As of 2018, there were 95,318 members of the Prelature: 93,203 lay persons and 2,115 priests.[1] These figures do not include the diocesan priest members of Opus Dei's Priestly Society of the Holy Cross, estimated to number 2,000 in the year 2005.[9] Members are in more than 90 countries.[10] About 70% of Opus Dei members live in their private homes, leading family lives with secular careers,[11][12] while the other 30% are celibate, of whom the majority live in Opus Dei centers. Aside from their personal charity and social work, Opus Dei members organize training in Catholic spirituality applied to daily life; members are involved in running universities, university residences, schools, publishing houses, hospitals, and technical and agricultural training centers.

    1. ^ a b "Opus Dei (Personal Prelature) [Catholic-Hierarchy]". www.catholic-hierarchy.org. Retrieved 8 June 2019.
    2. ^ "Opus dei sitting on fortune".
    3. ^ Upon whom does the prelate of Opus Dei depend? Who appoints him? Opus Dei website.
    4. ^ "Decoding secret world of Opus Dei". BBC News. 16 September 2005. Retrieved 27 November 2006.
    5. ^ Bill Tammeus (19 October 2005). "Bishop confirms connection to group". Kansas City Star.
    6. ^ a b Peter Berglar (1994). "Opus Dei: Life and Works of its Founder". EWTN. Scepter. Retrieved 29 March 2008.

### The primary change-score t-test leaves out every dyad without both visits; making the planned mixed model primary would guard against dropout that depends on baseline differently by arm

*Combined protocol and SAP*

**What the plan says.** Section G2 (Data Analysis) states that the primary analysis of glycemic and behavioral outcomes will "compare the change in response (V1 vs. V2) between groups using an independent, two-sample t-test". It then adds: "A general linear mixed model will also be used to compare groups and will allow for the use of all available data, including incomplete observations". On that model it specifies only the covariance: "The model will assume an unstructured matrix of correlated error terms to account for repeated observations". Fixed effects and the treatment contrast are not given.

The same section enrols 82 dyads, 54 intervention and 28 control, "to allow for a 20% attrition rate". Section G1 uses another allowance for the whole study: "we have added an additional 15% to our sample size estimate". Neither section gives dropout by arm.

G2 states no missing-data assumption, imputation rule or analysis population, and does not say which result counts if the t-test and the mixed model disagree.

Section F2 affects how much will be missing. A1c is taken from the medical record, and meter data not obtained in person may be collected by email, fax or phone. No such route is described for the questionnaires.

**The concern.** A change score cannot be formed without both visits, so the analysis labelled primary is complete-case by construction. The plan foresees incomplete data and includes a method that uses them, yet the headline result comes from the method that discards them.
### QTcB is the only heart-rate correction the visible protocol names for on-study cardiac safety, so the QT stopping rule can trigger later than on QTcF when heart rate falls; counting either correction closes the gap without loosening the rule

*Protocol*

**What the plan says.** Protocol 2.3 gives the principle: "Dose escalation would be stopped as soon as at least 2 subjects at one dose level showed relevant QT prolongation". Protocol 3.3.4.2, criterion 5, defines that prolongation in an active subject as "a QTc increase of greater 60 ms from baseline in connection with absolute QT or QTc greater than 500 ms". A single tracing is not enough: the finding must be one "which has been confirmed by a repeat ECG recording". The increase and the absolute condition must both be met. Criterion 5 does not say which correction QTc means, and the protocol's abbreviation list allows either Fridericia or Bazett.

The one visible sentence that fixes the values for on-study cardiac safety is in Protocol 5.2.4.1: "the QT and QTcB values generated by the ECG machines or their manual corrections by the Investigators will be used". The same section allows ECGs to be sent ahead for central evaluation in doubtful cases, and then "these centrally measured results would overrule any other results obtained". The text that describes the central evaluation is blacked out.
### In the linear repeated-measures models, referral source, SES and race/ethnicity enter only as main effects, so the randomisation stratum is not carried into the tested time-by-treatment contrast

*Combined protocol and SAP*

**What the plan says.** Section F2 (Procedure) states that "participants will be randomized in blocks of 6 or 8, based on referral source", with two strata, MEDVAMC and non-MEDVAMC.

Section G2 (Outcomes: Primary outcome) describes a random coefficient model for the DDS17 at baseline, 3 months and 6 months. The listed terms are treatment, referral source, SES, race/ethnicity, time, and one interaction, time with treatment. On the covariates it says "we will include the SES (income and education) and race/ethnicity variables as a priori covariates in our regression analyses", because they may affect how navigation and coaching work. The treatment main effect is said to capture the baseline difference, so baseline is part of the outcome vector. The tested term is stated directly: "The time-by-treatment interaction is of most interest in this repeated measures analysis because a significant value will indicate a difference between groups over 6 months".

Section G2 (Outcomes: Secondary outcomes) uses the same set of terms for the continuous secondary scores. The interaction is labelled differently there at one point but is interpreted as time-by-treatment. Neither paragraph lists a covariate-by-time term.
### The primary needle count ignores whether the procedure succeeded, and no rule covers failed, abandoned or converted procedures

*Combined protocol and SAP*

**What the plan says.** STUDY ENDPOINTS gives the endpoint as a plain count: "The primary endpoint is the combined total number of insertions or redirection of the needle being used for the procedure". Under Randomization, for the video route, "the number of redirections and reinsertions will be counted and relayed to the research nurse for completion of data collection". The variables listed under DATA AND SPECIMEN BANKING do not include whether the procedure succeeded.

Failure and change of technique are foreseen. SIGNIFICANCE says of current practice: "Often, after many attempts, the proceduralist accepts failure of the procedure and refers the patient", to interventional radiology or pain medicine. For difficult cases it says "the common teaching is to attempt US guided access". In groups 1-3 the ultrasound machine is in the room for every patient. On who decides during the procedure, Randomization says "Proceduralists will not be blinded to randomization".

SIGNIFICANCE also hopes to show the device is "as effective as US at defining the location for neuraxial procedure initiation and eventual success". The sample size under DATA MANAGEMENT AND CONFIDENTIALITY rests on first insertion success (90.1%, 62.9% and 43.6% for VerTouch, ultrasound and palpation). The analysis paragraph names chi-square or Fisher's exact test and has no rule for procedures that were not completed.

7. ^ "Comments by the Popes on Blessed Josemaria and Opus dei".
    8. ^ "Declarations on the Upcoming Canonization - Josemaría Escrivá de Balaguer".
    9. ^ John Allen (2005). Opus Dei: An Objective Look Behind the Myths and Reality of the Most Controversial Force in the Catholic Church. Doubleday Religion. ISBN 0-385-51449-2.
    10. ^ "Opus Dei to produce Italian cartoon and mini-series on St. Josemaria Escriva". Retrieved 11 December 2016.
    11. ^ "Opus Dei". BBC Religion and Ethics. Retrieved 27 November 2006.
    12. ^ Terry Mattingly. "'Da Vinci Code' mania opened up Opus Dei". Alburquerque Tribune. Archived from the original on 29 September 2007. Retrieved 2 April 2007.
     
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    3 October 1995 – The O. J. Simpson murder case ends with a verdict of not guilty.

    O. J. Simpson murder case

    The People of the State of California v. Orenthal James Simpson was a criminal trial in Los Angeles County Superior Court in which former National Football League (NFL) player, broadcaster and actor O. J. Simpson was tried and acquitted for the murders of his ex-wife Nicole Brown Simpson and her friend Ronald Goldman. The pair were stabbed to death outside Brown's condominium in the Brentwood neighborhood of Los Angeles on the night of June 12, 1994. The trial spanned eleven months, from the jury's swearing-in on November 9, 1994.[1] Opening statements were made on January 24, 1995,[2] and Simpson was acquitted of both counts of murder on October 3 of the same year.[3][4] The trial is often characterized as the trial of the century because of its international publicity and has been described as the "most publicized" criminal trial in history.[5]